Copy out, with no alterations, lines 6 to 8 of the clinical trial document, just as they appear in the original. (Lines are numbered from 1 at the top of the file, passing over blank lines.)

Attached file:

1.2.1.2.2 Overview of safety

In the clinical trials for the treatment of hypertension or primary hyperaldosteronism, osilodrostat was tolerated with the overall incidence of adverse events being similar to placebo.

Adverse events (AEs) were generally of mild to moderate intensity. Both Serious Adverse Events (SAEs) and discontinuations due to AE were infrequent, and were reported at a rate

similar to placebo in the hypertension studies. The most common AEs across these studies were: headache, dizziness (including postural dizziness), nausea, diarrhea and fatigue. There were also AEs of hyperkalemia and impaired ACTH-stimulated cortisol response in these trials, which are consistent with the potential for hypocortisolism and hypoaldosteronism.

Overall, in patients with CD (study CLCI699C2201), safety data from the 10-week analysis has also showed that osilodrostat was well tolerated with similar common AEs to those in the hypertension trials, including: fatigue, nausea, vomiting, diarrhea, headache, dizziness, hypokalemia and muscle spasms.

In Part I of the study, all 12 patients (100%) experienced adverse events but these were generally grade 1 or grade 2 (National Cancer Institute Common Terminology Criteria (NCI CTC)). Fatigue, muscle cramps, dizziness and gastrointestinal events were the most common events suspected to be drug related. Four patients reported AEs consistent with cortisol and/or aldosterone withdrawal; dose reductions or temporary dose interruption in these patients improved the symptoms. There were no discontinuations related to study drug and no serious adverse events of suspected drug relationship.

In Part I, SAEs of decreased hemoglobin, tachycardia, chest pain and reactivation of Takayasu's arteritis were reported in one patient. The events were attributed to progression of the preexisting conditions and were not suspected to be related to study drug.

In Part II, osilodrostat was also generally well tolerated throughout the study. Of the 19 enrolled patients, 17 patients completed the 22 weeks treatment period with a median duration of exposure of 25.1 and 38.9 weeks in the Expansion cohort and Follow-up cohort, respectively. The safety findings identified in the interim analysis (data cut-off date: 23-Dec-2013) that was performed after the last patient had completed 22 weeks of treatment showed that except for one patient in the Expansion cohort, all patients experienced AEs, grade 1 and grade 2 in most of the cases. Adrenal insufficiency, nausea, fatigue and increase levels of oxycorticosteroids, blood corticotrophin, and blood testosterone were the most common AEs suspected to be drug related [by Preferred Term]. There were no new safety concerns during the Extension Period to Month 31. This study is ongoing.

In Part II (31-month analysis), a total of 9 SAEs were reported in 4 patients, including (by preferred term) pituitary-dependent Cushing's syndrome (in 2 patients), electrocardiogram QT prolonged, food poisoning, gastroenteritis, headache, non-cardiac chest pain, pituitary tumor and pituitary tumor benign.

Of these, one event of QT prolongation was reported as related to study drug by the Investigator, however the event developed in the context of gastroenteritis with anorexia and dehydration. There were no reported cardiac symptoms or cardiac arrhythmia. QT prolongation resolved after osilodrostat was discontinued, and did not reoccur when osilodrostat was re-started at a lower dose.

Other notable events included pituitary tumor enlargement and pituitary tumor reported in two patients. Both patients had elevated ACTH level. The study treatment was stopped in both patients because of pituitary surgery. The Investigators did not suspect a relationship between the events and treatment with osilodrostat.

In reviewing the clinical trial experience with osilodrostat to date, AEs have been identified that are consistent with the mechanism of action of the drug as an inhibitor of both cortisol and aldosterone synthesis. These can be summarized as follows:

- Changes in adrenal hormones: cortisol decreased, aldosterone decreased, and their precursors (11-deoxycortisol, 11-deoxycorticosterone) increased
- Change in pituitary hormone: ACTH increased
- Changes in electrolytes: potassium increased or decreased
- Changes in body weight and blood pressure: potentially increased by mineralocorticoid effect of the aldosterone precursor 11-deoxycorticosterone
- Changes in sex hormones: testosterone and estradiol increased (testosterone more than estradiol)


In Part I of the study, all 12 patients (100%) experienced adverse events but these were generally grade 1 or grade 2 (National Cancer Institute Common Terminology Criteria (NCI CTC)). Fatigue, muscle cramps, dizziness and gastrointestinal events were the most common events suspected to be drug related. Four patients reported AEs consistent with cortisol and/or aldosterone withdrawal; dose reductions or temporary dose interruption in these patients improved the symptoms. There were no discontinuations related to study drug and no serious adverse events of suspected drug relationship.

In Part I, SAEs of decreased hemoglobin, tachycardia, chest pain and reactivation of Takayasu's arteritis were reported in one patient. The events were attributed to progression of the preexisting conditions and were not suspected to be related to study drug.

In Part II, osilodrostat was also generally well tolerated throughout the study. Of the 19 enrolled patients, 17 patients completed the 22 weeks treatment period with a median duration of exposure of 25.1 and 38.9 weeks in the Expansion cohort and Follow-up cohort, respectively. The safety findings identified in the interim analysis (data cut-off date: 23-Dec-2013) that was performed after the last patient had completed 22 weeks of treatment showed that except for one patient in the Expansion cohort, all patients experienced AEs, grade 1 and grade 2 in most of the cases. Adrenal insufficiency, nausea, fatigue and increase levels of oxycorticosteroids, blood corticotrophin, and blood testosterone were the most common AEs suspected to be drug related [by Preferred Term]. There were no new safety concerns during the Extension Period to Month 31. This study is ongoing.